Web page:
Chauncey's vessels were stationed in Sackets Harbor and eventually rotted and sank. 

Two were salvaged in 1825. 

The brig Jefferson was found in the 1960s by a sport diver, and surveyed in 1985 by Dr. Kevin Crisman and Arthur Cohn.

Yeo's vessels also rotted in Kingston Harbor: 

            the 112-gun St Lawrence,

            the 60-gun frigate Prince Regent,

            the 44-gun frigates Princess Charlotte and Psyche,

            the ships Montreal, and Niagara,

            the brigs Charwell, Star, and Netley,

together with two new three-deckers under construction, the Wolfe and the Canada.


Privateers: the General Armstrong, 1814

By late 1814, while negotiating peace, the British were preparing an attack on New Orleans to secure the control of the size of the Mississippi and provide the basis of a British-dominated region to the west of the Appalachian Mountains.

On September 14, however, three British warships on the way to the New World spotted an American privateer lying at anchor on the neutral Portuguese harbor of Faial, in the Island of Pico, in the Azorean Archipelago.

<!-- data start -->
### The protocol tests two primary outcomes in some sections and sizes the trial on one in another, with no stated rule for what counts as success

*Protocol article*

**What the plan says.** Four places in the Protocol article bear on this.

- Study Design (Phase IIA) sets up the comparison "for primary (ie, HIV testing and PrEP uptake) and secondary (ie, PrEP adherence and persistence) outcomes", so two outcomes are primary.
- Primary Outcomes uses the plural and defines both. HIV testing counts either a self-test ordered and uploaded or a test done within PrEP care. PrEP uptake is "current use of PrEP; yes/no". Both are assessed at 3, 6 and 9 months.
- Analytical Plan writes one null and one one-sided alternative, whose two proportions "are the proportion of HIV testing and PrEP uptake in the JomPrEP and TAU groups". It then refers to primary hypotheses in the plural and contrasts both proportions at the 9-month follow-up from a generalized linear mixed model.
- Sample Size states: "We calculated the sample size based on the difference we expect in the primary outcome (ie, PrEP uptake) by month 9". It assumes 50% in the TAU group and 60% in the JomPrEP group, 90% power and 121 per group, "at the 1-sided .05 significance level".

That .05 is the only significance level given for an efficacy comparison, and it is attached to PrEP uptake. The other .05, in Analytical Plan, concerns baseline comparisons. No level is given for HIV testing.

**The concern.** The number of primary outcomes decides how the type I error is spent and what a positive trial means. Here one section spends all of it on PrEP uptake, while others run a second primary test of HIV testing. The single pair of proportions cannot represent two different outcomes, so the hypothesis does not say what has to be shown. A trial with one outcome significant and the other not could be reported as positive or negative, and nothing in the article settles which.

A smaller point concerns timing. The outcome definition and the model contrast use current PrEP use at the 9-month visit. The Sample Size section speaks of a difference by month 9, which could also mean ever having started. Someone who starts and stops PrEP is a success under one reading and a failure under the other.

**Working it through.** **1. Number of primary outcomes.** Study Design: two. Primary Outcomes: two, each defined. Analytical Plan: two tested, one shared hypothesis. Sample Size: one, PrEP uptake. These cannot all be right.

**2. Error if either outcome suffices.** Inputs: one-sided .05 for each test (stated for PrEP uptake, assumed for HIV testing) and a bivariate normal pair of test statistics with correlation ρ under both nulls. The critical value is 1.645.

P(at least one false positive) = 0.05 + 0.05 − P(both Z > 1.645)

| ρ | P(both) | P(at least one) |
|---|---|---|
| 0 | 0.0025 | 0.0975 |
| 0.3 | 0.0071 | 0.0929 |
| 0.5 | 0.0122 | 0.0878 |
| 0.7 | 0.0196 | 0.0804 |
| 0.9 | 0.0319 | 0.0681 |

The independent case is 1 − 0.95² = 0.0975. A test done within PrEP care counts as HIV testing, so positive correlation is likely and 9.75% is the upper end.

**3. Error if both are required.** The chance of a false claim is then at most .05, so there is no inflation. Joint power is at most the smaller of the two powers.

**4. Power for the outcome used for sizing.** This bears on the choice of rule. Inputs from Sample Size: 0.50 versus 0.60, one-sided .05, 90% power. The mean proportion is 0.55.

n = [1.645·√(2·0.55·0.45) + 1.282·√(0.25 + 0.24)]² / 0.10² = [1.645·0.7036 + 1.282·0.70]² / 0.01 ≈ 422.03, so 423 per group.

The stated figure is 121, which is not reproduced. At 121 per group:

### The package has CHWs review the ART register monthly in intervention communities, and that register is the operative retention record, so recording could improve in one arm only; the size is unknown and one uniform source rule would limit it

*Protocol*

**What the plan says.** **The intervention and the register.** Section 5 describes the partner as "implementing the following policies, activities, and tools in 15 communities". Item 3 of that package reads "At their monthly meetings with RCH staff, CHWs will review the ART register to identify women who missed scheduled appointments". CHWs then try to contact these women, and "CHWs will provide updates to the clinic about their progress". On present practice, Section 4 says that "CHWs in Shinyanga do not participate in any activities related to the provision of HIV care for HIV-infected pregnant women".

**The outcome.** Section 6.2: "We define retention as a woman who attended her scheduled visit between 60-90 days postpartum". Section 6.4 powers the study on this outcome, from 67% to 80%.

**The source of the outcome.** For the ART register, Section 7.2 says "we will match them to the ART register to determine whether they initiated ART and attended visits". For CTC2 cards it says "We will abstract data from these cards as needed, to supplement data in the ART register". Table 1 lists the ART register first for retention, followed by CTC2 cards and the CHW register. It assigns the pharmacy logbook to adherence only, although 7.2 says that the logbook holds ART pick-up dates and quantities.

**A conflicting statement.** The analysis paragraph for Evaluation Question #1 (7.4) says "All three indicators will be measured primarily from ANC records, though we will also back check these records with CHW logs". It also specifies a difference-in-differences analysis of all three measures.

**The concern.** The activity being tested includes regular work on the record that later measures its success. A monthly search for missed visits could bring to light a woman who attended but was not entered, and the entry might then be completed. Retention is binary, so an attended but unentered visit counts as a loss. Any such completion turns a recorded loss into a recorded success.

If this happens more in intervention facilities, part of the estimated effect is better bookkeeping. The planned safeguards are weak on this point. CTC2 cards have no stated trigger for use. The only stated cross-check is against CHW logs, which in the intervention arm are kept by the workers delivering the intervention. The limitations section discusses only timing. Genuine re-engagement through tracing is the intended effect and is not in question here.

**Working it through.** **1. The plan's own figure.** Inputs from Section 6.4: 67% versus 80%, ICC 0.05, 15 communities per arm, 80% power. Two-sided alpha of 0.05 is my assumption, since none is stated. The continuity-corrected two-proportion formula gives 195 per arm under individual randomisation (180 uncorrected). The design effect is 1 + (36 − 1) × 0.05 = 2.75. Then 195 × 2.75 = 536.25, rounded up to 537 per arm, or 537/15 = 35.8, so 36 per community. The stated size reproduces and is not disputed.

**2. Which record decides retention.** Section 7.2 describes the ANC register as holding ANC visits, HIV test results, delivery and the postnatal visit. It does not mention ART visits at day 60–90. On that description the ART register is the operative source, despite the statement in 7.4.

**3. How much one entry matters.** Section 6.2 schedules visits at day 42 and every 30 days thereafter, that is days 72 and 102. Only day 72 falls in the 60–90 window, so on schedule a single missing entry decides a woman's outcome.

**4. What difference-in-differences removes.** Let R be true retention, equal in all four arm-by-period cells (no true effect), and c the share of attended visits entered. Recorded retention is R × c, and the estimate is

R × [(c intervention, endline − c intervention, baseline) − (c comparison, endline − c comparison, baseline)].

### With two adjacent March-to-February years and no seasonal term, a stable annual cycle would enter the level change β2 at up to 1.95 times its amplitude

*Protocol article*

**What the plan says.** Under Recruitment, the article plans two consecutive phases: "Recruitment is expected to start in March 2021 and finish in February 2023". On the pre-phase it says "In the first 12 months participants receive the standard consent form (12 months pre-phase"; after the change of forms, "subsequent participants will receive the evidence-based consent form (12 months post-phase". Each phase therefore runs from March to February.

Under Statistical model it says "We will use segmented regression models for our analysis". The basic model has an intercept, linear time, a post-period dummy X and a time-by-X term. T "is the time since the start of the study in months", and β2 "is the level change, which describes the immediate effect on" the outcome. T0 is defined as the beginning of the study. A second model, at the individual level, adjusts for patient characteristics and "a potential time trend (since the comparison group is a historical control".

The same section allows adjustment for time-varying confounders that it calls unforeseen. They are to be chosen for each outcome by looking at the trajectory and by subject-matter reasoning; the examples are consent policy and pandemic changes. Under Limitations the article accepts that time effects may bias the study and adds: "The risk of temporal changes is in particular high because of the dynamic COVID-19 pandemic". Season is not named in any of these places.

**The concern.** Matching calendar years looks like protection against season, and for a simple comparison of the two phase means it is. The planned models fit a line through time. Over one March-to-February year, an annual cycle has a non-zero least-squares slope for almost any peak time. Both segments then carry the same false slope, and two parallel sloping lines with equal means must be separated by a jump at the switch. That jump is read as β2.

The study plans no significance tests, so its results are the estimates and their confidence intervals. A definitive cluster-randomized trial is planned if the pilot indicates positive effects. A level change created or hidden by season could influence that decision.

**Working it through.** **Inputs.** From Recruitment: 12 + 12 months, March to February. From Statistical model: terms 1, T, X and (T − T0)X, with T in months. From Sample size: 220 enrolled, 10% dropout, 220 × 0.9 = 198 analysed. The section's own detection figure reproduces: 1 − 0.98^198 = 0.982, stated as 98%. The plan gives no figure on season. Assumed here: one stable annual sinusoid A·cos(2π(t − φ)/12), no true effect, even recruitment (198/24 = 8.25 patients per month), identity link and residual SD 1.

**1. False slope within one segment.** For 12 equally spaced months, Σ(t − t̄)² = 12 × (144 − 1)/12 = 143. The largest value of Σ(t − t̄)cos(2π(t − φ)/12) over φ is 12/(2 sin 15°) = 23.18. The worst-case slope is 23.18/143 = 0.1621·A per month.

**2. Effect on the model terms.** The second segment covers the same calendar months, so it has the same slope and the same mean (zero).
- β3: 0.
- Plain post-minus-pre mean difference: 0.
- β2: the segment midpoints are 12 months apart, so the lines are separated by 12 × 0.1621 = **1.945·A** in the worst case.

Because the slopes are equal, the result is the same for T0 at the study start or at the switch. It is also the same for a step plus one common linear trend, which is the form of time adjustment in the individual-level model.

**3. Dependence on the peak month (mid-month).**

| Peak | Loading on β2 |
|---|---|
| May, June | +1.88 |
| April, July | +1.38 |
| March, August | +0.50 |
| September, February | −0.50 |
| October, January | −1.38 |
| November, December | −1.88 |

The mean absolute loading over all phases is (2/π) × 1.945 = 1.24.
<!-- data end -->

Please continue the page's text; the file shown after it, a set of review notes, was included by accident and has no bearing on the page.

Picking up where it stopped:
It was the brig General Armstrong, commanded by Captain Samuel Reid, and armed with 14 guns.

Captain Lloyd, the commander of the British fleet, had many reasons to leave Captain Reid alone.  His three ships – the Plantagenet (74 guns), the Rota (38 guns), and the Carnation (18 guns) – were supposed to rendezvous at Faial with the frigates Thais and Calypso, and then proceed directly to the Louisiana coast.

Moreover, Faial was a neutral port, and the law demanded that the General Armstrong should be left alone.

But Captain Lloyd hated privateers.

Just in case, Captain Reid moved the General Armstrong closer to the shore, were the larger vessels could not get to him.

By night Lloyd sent four boats from the Carnation to try to take the General Armstrong by surprise.

But they were spotted and decimated by the General Armstrong’s guns, one of them aimed by Captain Reid himself.

Angered, Captain Lloyd ordered twelve barges from the Rota and the Plantagenet, armed with guns, to take the privateer.  They to were decimated by the General Armstrong’s guns.  Too numerous to be driven away by the General’s guns, the British managed to board the ship, but in spite of their number they were driven off the ship and suffered many casualties.